Gleason grade 5

gleason-grades-5Gleason grade 5 is an important grade because it usually predicts another significant step towards poor prognosis.

Its overall importance for the general population is reduced by the fact that it is less common than grade 4, and it is seldom seen in men whose prostate cancer is diagnosed early in its development. This grade too shows a variety of patterns, all of which demonstrate no evidence of any attempt to form gland units.

Figure 7 shows only a sea of black nuclei with no pattern. The variety of different appearances is less than for grade 4 because there are fewer ways to do nothing! This grade is often called undifferentiated, because its features are not significantly distinguishing to make it look any different from undifferentiated cancers which occur in other organs.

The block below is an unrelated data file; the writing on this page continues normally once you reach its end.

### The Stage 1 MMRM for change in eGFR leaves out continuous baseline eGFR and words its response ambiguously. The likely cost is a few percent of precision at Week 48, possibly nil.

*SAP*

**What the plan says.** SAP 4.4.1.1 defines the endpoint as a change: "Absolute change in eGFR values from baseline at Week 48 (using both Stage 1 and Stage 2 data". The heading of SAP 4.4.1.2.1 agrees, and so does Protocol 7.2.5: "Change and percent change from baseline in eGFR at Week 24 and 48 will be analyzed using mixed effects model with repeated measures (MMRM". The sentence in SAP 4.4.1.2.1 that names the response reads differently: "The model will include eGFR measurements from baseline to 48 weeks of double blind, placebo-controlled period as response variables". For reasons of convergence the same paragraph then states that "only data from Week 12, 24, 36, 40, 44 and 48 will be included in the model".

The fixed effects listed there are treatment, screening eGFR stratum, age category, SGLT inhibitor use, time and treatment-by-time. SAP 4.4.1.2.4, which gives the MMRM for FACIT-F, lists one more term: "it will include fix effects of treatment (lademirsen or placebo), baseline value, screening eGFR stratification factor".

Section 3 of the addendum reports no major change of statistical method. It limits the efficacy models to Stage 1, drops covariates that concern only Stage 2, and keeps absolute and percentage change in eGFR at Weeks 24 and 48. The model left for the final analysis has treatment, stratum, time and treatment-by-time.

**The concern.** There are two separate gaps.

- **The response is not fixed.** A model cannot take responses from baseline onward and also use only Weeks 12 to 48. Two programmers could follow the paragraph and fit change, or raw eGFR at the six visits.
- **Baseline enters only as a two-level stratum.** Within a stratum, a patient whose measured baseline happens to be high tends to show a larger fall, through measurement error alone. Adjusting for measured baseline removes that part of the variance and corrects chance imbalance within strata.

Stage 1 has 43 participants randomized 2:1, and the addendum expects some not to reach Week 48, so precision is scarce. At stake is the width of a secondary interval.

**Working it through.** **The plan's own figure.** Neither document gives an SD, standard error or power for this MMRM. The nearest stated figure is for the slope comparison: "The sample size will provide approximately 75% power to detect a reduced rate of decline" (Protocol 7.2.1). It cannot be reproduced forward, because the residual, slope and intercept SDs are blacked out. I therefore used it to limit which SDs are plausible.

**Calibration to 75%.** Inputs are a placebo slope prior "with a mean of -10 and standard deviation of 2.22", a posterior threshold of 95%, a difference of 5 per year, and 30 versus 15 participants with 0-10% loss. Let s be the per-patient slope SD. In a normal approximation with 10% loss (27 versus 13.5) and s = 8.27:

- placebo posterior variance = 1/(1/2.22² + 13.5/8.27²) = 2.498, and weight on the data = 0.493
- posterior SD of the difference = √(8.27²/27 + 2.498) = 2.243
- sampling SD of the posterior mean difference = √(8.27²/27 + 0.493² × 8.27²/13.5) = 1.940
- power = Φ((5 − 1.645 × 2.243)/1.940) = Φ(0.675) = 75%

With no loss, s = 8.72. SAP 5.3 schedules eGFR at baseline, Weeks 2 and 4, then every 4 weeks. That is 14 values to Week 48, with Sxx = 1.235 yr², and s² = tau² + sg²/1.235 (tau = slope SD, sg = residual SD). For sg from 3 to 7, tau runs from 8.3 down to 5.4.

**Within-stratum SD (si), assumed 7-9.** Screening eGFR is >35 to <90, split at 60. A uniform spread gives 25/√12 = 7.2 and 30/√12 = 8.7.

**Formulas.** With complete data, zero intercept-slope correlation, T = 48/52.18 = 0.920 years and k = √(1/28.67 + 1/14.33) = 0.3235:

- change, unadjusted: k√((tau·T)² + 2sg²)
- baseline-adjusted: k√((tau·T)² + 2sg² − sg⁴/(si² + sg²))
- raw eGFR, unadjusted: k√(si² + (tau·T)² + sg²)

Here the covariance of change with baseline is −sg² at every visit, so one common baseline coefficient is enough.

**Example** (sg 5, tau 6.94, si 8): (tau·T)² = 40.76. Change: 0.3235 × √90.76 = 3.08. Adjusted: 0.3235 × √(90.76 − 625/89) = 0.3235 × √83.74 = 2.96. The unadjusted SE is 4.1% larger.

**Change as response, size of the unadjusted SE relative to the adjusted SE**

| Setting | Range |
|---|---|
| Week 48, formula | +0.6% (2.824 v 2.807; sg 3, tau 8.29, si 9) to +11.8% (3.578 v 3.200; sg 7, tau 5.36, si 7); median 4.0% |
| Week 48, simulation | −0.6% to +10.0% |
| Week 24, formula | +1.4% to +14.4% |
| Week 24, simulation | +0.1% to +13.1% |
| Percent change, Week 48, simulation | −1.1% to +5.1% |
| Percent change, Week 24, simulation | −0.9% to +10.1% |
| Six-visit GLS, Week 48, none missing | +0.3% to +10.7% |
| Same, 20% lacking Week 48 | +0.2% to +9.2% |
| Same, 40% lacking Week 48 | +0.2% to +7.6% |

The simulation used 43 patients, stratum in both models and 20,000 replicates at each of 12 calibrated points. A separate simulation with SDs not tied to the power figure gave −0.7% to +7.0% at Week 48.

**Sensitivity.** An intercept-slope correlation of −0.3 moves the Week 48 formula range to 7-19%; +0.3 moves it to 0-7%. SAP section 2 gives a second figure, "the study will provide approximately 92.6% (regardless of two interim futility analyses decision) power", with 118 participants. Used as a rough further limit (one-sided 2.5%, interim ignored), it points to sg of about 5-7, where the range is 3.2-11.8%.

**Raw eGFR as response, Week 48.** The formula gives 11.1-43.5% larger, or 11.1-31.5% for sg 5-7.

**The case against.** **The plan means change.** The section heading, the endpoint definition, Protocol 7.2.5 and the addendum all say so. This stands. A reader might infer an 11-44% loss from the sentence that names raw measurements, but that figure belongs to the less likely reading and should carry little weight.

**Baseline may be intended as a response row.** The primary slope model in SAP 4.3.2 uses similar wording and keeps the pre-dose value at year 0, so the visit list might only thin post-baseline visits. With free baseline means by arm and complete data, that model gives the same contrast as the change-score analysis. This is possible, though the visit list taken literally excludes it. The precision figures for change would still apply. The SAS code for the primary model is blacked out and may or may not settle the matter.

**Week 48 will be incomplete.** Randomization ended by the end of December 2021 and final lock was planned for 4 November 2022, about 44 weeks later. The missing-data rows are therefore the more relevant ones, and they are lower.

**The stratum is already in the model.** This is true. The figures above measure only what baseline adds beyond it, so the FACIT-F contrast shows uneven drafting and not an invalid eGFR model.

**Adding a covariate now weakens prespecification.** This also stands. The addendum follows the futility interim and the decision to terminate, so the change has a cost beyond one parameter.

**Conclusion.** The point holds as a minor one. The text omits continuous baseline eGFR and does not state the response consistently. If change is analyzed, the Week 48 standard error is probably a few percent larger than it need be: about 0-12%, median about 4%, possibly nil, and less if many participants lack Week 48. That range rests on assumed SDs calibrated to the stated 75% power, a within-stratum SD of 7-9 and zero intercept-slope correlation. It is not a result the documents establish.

Gleason grade 5

Figure 7: Grade 5 adenocarcinoma, consisting of sheets of cells whose lack of pattern in nuclear arrangement indicates total loss of architecture, seen at higher magnification.

Illustration courtesy of the late John E. McNeal, MD,
Department of Urology, Stanford University School of Medicine.
Content on this page last reviewed and updated March 18, 2010
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